Ah, the joys of skepticism.

We rebel investors at Motley Fool Rule Breakers believe the multibaggers in the making, while not often cheap by the numbers, are always misunderstood. The extraordinary skepticism they face makes them excellent value stocks.

Hitting just one of these home runs can make all the difference to your portfolio. Just ask David Gardner, who bought Amazon at a split-adjusted price of $3.24 a share in 1997. He's up more than 2,200% since.

It's stocks like Amazon that helped David produce nine years of better-than-20% average annual returns in the real-money Rule Breaker portfolio, even while suffering stinging losses from Guitar Center and 3Dfx, among others.

Let the haters be your friends
David continues this home run investing tradition today at Rule Breakers. You can follow the moves of his rebel alliance with a free trial of the service. Or, if you prefer to pick your own stocks, there's Motley Fool CAPS, a 100% free stock-picking community whose 83,000-plus participating investors rate stocks on a scale of one to five stars. More than 5,300 rated companies are in the database right now.

How can this help you? Each week, using CAPS, we'll search for one- and two-star stocks that have at least 5% of their available shares sold short but are expected to grow their earnings by no less than 15% over each of the next five years.

Let's have the list
Here are today's unloved growth stocks:

Company

CAPS Rating (out of 5)

Short Interest

5-Year Growth Estimate

SunPower (Nasdaq: SPWR)

**

8.6%

43.3%

Ventana Medical (Nasdaq: VMSI)

**

7.0%

30.0%

Advent Software (Nasdaq: ADVS)

**

13.9%

23.3%

Sirius Satellite Radio (Nasdaq: SIRI)

**

7.5%

19.7%

Big Lots (NYSE: BIG)

*

29.0%

16.7%

Sources: Motley Fool CAPS, Yahoo! Finance.

Bear in mind that this isn't a list of recommendations. Instead, I offer these stocks as candidates for further research.

At first, I was tempted to make my choice Big Lots, an oversold closeout retailer trading at the lower end of its historical multiple to earnings range. Clearance sales rarely last in the stock market.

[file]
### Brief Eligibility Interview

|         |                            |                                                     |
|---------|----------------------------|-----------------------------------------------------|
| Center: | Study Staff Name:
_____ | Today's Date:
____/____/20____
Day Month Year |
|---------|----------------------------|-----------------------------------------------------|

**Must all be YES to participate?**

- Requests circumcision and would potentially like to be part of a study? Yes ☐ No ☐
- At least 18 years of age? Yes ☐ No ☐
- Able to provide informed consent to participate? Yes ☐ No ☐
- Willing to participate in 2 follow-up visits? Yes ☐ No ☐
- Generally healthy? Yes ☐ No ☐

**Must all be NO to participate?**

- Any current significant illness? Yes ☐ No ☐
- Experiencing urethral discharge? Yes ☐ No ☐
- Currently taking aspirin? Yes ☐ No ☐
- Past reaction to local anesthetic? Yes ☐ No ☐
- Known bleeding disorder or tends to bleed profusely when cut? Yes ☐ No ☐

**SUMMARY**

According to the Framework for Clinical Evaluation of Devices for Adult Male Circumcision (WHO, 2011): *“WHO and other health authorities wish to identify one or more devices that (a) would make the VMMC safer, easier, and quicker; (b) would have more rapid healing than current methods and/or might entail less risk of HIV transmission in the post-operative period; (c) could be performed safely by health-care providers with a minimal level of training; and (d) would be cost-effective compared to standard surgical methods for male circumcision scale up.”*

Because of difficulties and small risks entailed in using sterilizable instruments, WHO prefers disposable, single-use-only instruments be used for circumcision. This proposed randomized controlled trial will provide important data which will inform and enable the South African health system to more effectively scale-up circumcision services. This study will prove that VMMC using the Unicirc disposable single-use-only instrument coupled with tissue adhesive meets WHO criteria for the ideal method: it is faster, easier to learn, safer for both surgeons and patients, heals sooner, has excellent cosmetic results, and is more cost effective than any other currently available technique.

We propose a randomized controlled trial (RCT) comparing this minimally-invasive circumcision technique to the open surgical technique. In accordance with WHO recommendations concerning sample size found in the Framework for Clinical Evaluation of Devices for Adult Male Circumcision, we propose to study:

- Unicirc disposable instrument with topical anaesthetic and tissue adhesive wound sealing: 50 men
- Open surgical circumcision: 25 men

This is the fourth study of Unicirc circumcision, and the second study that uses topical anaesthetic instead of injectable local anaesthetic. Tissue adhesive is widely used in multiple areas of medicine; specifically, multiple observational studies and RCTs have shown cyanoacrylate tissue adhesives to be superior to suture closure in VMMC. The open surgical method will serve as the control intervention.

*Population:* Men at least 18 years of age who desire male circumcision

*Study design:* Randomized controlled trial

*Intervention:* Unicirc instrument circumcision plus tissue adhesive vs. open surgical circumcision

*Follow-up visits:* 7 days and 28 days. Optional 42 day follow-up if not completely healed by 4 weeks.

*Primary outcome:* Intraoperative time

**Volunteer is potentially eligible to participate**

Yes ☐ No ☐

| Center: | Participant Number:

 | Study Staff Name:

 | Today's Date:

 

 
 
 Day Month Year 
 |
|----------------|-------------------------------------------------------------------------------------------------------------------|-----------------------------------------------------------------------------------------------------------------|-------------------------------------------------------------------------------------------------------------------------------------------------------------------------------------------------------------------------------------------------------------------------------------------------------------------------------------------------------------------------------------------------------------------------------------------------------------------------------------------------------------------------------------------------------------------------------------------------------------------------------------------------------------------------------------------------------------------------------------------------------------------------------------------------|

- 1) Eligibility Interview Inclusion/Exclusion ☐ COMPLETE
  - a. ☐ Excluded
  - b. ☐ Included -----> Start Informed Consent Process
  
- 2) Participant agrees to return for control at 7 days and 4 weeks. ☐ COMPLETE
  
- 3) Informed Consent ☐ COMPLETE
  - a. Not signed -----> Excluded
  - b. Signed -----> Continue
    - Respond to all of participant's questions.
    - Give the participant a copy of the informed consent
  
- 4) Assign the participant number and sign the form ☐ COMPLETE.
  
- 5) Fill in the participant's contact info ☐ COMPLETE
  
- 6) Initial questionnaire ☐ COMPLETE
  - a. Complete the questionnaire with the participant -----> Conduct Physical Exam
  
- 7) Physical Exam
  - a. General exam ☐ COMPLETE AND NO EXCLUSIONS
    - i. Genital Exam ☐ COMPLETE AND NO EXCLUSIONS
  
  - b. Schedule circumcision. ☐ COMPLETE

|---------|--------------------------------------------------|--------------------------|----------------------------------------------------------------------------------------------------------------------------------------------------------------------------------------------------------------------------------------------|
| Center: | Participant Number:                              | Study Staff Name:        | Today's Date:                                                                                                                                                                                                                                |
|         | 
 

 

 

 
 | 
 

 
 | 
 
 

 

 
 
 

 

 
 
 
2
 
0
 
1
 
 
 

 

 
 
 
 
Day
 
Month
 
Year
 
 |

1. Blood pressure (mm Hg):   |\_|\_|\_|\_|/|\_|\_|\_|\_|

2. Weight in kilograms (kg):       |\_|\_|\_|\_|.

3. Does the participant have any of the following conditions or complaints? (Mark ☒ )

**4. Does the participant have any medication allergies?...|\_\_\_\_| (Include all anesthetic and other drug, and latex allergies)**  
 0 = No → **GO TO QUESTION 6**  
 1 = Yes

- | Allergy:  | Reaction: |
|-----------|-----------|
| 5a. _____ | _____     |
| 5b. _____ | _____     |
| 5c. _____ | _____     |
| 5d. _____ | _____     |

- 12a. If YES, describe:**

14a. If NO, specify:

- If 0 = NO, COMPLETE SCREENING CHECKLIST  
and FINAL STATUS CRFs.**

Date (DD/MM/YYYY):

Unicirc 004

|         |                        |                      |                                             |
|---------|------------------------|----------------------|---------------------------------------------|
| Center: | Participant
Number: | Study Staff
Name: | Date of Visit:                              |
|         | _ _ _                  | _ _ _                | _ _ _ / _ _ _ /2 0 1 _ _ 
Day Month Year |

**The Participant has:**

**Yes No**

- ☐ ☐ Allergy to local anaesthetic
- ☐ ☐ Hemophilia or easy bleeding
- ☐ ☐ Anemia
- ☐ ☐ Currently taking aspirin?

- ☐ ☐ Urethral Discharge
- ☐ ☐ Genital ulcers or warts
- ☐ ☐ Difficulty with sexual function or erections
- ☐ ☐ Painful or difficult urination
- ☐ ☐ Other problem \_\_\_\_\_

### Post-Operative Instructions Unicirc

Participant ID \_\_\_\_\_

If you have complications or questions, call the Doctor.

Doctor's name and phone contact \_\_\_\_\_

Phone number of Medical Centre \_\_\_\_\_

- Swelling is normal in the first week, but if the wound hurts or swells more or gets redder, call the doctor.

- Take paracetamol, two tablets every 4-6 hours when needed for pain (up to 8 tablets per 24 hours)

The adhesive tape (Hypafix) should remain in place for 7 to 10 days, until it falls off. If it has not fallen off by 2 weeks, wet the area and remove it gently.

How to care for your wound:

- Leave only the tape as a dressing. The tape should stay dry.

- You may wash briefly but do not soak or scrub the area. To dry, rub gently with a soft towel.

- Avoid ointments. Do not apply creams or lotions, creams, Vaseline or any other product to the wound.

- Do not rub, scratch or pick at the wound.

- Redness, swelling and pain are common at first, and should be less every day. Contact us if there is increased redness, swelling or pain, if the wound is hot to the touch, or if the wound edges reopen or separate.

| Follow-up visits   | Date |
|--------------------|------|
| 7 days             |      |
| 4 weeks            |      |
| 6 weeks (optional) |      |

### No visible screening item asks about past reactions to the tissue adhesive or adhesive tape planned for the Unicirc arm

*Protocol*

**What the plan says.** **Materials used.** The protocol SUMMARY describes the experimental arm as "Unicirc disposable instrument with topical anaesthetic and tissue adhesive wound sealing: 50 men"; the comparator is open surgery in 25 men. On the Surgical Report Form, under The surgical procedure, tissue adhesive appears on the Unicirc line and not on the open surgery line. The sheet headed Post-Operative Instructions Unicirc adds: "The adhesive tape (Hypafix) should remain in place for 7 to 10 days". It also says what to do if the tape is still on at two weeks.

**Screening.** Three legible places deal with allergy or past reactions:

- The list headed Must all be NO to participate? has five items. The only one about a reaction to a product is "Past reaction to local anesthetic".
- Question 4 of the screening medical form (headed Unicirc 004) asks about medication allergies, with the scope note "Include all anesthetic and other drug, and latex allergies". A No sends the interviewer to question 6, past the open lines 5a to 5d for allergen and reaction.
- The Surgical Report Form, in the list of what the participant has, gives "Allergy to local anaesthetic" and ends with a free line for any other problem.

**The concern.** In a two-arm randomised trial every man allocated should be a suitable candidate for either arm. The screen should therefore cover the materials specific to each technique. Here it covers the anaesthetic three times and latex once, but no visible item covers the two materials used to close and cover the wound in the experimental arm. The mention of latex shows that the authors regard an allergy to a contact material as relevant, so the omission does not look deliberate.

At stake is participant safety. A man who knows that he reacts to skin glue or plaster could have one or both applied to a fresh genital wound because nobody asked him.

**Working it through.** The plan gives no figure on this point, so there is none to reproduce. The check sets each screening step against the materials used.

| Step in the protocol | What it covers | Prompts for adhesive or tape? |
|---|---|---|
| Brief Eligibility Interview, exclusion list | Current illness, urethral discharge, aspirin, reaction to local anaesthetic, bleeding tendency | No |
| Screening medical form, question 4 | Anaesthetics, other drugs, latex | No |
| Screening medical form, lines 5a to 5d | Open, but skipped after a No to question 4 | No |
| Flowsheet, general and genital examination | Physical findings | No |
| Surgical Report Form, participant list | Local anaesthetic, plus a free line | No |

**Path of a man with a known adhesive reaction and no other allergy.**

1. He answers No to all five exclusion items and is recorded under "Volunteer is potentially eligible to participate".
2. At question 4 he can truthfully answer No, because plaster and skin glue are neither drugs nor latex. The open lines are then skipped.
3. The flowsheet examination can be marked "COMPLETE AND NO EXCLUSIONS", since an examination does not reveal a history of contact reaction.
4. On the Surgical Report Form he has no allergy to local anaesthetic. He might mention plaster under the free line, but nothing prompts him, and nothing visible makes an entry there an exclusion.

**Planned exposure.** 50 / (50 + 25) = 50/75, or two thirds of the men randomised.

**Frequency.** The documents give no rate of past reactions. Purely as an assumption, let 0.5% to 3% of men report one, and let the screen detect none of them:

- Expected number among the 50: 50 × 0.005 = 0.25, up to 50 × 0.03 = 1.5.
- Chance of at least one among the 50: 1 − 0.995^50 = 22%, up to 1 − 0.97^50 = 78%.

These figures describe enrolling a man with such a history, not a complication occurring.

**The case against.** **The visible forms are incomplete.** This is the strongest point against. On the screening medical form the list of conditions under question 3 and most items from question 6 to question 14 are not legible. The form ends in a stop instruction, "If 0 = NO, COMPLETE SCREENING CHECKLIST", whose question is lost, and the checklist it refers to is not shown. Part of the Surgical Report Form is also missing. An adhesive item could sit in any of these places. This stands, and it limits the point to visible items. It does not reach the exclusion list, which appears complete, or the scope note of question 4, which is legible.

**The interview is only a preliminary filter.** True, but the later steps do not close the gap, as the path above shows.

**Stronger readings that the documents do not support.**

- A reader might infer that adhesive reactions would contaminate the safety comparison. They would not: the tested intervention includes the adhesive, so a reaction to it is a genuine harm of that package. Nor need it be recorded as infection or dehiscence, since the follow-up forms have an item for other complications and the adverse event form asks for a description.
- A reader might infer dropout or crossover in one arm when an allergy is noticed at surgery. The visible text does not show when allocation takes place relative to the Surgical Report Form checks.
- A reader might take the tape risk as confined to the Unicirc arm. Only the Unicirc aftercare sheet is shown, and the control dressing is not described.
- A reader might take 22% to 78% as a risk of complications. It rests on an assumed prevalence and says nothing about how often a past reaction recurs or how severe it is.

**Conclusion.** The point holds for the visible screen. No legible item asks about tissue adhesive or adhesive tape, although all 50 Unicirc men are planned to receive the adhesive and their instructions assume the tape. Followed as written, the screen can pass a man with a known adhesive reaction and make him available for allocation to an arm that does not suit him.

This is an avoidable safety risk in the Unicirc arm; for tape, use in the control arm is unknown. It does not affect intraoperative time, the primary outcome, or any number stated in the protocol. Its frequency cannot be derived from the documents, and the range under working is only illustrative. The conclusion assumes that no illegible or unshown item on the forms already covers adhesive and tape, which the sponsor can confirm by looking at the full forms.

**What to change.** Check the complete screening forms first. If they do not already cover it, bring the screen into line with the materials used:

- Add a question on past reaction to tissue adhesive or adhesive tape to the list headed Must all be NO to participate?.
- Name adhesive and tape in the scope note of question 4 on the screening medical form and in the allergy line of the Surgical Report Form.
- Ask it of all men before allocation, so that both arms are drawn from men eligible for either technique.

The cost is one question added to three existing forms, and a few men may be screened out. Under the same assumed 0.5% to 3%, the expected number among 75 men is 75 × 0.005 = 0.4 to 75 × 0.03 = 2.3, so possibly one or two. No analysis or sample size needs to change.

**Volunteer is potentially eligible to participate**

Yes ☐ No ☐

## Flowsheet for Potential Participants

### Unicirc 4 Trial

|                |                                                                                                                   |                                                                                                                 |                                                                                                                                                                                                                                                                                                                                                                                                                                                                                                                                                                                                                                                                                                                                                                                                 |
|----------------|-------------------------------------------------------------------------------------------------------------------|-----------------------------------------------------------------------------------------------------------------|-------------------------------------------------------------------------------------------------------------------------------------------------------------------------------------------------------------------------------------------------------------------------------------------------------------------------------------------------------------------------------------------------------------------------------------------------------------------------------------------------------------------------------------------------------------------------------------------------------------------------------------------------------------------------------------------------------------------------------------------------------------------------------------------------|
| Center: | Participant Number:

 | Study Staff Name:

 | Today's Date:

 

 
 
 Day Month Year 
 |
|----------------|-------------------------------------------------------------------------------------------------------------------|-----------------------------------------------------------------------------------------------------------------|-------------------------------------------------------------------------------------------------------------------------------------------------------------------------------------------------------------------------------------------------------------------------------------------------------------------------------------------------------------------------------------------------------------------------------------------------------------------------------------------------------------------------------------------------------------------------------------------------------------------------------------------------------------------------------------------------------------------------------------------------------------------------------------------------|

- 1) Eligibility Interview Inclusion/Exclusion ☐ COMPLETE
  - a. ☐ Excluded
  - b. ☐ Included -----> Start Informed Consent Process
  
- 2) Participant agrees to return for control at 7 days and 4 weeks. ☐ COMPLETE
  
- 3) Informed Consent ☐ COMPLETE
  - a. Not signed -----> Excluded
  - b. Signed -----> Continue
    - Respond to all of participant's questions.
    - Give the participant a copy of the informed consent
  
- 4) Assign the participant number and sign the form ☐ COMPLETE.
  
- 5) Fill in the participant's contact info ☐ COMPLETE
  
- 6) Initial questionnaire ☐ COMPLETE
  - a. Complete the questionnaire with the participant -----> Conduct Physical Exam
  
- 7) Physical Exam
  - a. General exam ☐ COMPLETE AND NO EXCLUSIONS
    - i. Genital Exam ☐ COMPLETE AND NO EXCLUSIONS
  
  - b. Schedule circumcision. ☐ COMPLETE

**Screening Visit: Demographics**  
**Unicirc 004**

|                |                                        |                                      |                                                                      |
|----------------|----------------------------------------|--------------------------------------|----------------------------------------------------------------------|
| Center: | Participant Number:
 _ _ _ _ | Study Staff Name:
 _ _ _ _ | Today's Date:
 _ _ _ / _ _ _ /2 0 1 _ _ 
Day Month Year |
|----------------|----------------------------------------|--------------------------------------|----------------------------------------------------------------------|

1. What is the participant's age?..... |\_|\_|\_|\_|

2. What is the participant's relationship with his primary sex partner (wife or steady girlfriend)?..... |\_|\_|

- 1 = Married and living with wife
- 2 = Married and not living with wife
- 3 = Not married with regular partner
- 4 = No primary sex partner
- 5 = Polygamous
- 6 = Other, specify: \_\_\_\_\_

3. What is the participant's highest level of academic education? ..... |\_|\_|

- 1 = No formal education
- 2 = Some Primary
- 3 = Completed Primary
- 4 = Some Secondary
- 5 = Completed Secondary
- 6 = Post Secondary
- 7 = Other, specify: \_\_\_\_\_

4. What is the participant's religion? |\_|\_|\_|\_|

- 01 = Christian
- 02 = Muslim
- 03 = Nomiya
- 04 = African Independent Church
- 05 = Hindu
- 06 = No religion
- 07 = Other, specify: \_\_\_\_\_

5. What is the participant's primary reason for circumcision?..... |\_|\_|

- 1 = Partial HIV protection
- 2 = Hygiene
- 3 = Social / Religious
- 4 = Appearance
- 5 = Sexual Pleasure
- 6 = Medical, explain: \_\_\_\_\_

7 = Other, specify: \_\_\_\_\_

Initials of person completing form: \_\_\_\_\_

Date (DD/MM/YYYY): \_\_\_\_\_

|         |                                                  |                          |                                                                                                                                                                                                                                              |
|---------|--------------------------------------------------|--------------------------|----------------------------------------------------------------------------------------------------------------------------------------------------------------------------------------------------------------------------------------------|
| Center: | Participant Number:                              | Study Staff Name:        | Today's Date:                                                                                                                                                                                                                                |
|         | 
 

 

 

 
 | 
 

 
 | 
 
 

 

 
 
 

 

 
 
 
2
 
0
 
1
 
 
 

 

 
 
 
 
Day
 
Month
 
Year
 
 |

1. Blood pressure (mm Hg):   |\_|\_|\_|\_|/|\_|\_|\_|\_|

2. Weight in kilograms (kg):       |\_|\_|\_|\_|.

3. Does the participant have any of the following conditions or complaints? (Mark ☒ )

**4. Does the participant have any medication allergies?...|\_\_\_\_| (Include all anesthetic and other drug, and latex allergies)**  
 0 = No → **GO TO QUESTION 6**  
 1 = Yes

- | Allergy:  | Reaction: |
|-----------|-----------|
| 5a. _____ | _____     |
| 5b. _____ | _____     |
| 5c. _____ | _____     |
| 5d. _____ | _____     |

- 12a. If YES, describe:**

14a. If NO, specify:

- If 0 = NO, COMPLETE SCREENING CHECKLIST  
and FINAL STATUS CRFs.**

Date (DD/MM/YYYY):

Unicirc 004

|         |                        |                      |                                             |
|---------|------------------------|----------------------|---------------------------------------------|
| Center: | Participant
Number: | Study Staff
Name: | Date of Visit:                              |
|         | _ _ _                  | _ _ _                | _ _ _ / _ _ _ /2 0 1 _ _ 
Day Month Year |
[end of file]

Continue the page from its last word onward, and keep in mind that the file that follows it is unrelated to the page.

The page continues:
Let the sun shine
But, today, I'll take SunPower. And not just because solar stocks, as a group, are poised to create billions in shareholder value.

SunPower gets the nod because, in terms of valuation, it's well-positioned among its peers. Behold:

Company

Price-to-Sales

First Solar (Nasdaq: FSLR)

49.09

Evergreen Solar

15.81

SunPower

8.23

Suntech Power (NYSE: STP)

6.58

Trina Solar

3.84

Canadian Solar

3.14

Source: Capital IQ, a division of Standard & Poor's.

Though not as cheap as Rule Breakers pick Suntech or the more troubled Trina, SunPower is priced very reasonably -- even more so when you factor in its expected growth in 2008. On that basis, SunPower boasts an extremely attractive 0.9 PEG ratio.

I can't say for sure if valuation is what has compelled top fund managers such as Harry Lange of Fidelity Magellan (FMAGX) and Jackson Robinson of Winslow Green Growth (WGGFX) to buy shares of SunPower, but they have.

So has CAPS All-Star tuffsledding. He explained why in a pitch last week. Quoting:

This is one of the top players in solar... Now that it is back down to earth, this seems to be a good entry point. I wish I could nibble in [thirds] like in real life -- this may well go down some more, but eventually I expect to have some nice gains here.

I agree, but what really interests me is your take. Would you buy SunPower at today's prices? Let us know by signing up for CAPS today. It's 100% free to participate.

See you back here next week for five more unloved growth stocks.

Amazon is a Stock Advisor selection. Suntech Power is a Rule Breakers recommendation. Try either of these market-beating services free for 30 days. There's no obligation to subscribe.

Tim Beyers, who is ranked 12,840 out of more than 83,000 participants in CAPS, is a regular contributor to Fool.com and Rule Breakers. Tim didn't own shares in any of the companies mentioned in this article at the time of publication. Click here for Tim's portfolio and here for his latest blog commentary. The Motley Fool's disclosure policy is your portfolio's competitive advantage.